If you can talk to a total stranger and make them feel like they’ve known you their entire life, if you can work with people with different personality types without clashing, and uh… if you don’t mind often having a ton of downtime sitting in a room waiting for something to happen… live music might be your calling.
These jobs involve spending a lot of time in close quarters with the same people, whether it’s for one night in a local venue or on the road sharing a van for months at a time. You need to be able to work with different personality types without clashing, it can make or break a tour. There’s a fine line between traveling the world with friends and enjoying seeing new places… and living in a nightmare where you sleep in a van every night and never get a real shower and focusing on the negatives. And the thing that usually flips that switch is the people you’re surrounded by.
Some live music jobs include:
front of house
live audio engineer
When I worked in marketing, it was just a desk job. I didn’t have to interact with a huge variety of people in person, unless we had a show/event to attend, but live music is an entirely different game.
Did we all learn html through coding our Neopets user pages and MySpace profiles? There’s such a wide variety of digital & creative skills that can be massively useful in music. Whether you excel at crafting logos or merch designs, portrait photography, web design, app design, animation… there is a ton of space for you to make a name for yourself in music. I think this will require its own article/video so we’ll come back to this one in more detail in the future (I’ll add the link here when it’s done).
Do you know how many times I’ve gone to a show and seen someone’s friend working their merch table? And I have attempted to give them $40 for a $25 item and gotten back a questionable number of bills? It’s probably similar to the number of times I’ve gotten to the merch table and found someone giving off big “please do not talk to me I am just here to watch the show” vibes. Often, bands are relying on merch sales to get from city to city on tour, so they need to be selling every night. Having experience with customer service, selling, handling money… god, it would be a life changer in the DIY scene. But there’s also a huge opportunity to move up to working merch in larger venues or festivals where the high paced environment requires the skills you hone in working retail. I think often this career path is overlooked by people thinking it’s ~easy~ but… it’s truly not.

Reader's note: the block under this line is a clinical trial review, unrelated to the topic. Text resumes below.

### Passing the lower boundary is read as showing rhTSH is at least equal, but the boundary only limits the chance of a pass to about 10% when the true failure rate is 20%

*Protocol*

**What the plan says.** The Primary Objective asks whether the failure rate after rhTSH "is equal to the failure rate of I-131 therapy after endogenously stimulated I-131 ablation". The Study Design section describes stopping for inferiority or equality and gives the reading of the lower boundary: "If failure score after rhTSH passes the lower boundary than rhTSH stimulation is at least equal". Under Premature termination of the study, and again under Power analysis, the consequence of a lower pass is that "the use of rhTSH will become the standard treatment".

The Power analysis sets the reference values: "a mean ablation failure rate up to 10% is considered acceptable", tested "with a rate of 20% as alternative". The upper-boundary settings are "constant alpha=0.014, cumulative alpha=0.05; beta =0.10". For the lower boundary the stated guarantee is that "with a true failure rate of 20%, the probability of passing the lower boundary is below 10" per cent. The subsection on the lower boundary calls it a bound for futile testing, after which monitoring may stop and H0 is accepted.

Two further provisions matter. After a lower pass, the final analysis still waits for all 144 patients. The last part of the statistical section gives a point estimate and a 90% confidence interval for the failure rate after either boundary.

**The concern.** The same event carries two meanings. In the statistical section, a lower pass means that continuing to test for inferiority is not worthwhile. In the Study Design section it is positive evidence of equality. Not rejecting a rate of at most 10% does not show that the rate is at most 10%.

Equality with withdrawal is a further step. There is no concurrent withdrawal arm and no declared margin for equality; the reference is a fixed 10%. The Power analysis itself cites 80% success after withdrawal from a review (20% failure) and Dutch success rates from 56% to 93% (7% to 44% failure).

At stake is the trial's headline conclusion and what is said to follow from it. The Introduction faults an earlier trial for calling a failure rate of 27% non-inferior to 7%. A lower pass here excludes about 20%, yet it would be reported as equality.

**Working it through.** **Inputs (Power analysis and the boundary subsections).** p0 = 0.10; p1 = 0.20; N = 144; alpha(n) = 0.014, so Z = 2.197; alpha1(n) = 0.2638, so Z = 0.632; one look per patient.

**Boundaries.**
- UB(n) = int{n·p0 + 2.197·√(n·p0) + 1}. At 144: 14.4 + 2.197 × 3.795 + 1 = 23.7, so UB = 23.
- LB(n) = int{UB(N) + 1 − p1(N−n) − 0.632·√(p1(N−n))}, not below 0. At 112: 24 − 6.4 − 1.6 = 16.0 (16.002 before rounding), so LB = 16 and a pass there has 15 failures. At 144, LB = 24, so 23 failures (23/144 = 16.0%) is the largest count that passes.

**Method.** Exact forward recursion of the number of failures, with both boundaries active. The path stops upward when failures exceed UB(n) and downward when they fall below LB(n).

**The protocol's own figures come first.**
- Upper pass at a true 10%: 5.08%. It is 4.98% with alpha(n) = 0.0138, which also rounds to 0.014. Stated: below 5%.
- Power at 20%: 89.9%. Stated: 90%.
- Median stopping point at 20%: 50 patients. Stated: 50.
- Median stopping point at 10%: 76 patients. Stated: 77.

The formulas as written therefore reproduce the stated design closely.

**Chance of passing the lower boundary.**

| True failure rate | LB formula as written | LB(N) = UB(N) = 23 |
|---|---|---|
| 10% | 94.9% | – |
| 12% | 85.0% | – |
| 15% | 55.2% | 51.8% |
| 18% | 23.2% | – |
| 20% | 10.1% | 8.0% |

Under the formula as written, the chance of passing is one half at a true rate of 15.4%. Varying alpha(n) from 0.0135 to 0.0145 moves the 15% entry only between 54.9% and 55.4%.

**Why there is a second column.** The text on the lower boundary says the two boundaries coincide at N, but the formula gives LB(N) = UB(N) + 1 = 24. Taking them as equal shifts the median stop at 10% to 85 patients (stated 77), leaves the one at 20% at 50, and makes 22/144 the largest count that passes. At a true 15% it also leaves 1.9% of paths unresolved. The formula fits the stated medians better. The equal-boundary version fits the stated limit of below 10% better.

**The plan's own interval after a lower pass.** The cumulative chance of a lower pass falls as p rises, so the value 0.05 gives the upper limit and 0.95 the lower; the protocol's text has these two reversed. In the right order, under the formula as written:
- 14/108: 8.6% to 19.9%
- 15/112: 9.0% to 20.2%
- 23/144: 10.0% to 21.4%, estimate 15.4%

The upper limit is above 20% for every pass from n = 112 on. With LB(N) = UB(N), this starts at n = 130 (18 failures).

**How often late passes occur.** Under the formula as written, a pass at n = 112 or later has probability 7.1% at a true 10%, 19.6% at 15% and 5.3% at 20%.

There’s also D2C (Direct To Consumer) departments at record labels, working out merch lines, setting up merch stores, fulfilling orders, etc. that could be a great fit if you’re looking to do something more office based!
Good ear for music
I know we all want to work in A&R (or at least I do), but it’s a hard door to get your foot into. You can’t really be taught how to know what music is promising; it’s just a skill you have to already possess. There are parts of the job you can learn, like the process to courting and signing an artist or how to grow their career from a business standpoint, but being able to pick out talent is just engrained in some people. However, there are definitely ways you can prove your skills in this sector to help get a job in the future.
I’ve found it helpful to have my own website where I can write about what I’m listening to and which artists I’m excited about. It makes it easy for others to reference back to when I first discovered someone vs. when they started to really pop off. It’s almost like having a resume of your history as a pretentious music hipster, but hopefully a little less insufferable. Proving you’re ahead of the curve could make you an asset to companies that are always looking to sign the next big thing.
These skills could also be used in artist management. Instead of trying to find and sign artists to record deals, you could get in a step ahead and help grow an artist to a point where they’re getting signed. Really helping them to set up their career, make good music, and fostering them to a point where A&Rs will be discovering them… then you start to build a name for yourself as someone who manages emerging artists and your whole roster can benefit from the cred you bring.
These are just a handful of the skills you may already have on your resume that would make you a huge asset to the music industry. I know this industry is treated like it’s on an unreachable pedestal, but it’s really not. It’s a job like any other, but it just has some cool perks sometimes. Getting your foot in the door isn’t always easy, but I’m here to help however I can. If you have specific questions about your skills or career path, you can leave them on this video, or you can email me!